March 3, 2006

Slice n' dice. Just couldn't resist...

This article by Michael Kinsley, What Bush Gets Wrong about Nation-Building, seemed to me like a pumpkin that really needed some carving. It's probably more than anyone wants to read, but fun for me. Kinsley writes:

....But the case against spreading democracy—especially through military force—as a mission of the U.S. government is also pretty self-evident, and lately it's been getting more so. Government, even democratic government, exists for the benefit of its own citizens, not that of foreigners. American blood and treasure should not be spent on democracy for other people. Or, short of that absolute, there are limits to the blood and treasure that the United States should be expected to spend on democracy elsewhere, and the very nature of war makes that cost hard to predict and hard to limit.

When you hear something’s “self evident,” you can expect some malarky. Here it starts by Kinsley just ASSUMING that we have gone to war for the PURPOSE of spreading democracy. That somebody said: “Democracy’s great—let’s start killing people!” Stupid.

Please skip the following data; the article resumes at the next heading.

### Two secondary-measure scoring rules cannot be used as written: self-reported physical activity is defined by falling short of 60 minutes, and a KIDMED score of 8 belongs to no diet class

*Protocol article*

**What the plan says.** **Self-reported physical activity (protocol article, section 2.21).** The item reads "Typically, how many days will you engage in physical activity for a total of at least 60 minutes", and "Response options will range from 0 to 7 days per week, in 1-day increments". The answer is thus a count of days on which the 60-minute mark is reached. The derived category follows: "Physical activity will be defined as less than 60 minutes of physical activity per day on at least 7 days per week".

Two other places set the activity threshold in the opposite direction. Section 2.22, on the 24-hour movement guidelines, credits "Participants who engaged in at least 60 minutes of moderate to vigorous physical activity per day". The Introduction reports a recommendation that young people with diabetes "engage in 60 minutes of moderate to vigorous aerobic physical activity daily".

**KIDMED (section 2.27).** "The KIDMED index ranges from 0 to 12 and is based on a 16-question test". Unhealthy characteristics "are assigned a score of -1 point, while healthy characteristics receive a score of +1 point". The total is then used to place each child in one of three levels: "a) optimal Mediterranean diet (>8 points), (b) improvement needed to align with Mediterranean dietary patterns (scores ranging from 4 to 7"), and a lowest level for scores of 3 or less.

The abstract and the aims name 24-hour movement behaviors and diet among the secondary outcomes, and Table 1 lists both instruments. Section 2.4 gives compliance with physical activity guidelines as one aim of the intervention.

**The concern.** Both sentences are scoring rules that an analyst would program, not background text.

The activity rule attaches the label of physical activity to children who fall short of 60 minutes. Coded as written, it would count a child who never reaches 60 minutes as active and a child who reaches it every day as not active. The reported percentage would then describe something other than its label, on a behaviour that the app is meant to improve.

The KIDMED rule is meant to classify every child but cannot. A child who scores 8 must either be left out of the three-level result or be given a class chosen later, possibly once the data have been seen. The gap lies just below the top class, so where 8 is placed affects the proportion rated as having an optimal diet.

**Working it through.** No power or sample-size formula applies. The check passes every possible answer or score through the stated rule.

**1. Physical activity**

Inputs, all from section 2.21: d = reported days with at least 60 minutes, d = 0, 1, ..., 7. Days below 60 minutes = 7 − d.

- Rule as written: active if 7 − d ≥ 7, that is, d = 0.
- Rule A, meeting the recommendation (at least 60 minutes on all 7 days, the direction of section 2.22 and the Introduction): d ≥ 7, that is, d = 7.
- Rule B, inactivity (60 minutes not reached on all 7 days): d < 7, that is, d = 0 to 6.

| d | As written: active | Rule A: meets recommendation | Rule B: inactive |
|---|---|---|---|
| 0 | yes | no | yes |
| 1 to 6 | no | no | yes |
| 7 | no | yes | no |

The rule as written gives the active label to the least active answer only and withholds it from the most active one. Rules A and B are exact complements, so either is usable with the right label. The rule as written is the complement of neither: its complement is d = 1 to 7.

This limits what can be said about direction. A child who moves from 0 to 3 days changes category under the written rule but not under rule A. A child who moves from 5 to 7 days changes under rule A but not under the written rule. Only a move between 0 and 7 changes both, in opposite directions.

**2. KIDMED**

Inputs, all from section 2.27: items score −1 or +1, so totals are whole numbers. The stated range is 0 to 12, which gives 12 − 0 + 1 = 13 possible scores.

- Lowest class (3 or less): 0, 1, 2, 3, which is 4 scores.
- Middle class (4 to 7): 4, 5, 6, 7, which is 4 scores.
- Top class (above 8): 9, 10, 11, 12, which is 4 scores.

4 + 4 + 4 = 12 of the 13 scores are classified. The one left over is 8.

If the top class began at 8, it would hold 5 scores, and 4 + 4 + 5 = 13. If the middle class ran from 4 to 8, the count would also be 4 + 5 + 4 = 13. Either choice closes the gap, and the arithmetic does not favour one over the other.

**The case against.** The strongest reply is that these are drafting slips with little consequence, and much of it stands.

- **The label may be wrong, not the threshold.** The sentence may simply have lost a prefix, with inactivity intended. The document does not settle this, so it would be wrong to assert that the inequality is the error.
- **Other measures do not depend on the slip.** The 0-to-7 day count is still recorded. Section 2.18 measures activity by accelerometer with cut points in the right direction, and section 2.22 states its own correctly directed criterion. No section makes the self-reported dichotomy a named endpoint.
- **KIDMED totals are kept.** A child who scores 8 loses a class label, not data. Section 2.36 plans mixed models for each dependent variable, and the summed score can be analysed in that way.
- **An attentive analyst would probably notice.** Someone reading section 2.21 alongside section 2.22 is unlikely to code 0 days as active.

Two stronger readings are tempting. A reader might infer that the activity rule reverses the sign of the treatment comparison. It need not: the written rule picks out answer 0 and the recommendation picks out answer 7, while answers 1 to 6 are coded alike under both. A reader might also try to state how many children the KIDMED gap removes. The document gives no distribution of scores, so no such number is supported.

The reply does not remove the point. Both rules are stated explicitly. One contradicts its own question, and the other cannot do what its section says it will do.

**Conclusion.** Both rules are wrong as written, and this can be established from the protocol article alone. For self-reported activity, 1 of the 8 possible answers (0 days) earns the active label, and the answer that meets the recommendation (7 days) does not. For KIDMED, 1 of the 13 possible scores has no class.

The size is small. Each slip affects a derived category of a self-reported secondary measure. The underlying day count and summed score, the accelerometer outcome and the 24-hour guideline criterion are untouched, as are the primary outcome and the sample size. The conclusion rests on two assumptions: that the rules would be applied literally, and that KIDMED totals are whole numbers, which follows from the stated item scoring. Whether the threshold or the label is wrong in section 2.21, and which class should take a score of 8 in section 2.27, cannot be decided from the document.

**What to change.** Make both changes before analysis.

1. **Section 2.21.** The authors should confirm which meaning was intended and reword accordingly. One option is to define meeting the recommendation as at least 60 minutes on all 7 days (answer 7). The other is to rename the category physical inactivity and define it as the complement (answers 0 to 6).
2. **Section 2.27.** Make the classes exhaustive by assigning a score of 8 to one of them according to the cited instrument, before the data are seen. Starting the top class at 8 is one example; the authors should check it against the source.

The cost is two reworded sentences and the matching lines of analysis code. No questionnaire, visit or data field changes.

We no more did that than we went to war with Germany, Italy and Japan to spread democracy. We encouraged democracy after WWII, for practical reasons—to achieve the long-term result of building allies and prosperous trading partners. Similarly, our war aim now is to WIN THE WAR, and democracy is a TOOL for that. (And of course there was and is a lot of idealism involved in both cases. But it’s idealism harnessed to sensible and useful plans.)

Furthermore, the encouraging discovery that free elections are possible in unexpected places has a discouraging corollary: If tolerance and pluralism and suchlike Western values are not essential preconditions for democratic elections, they are not the necessary result of elections either. By definition, democracy produces a government that the people—or some plurality of the people—want, at least at that moment. But it may not produce the kind of government that we wish they would want, or—more to the point—that we want.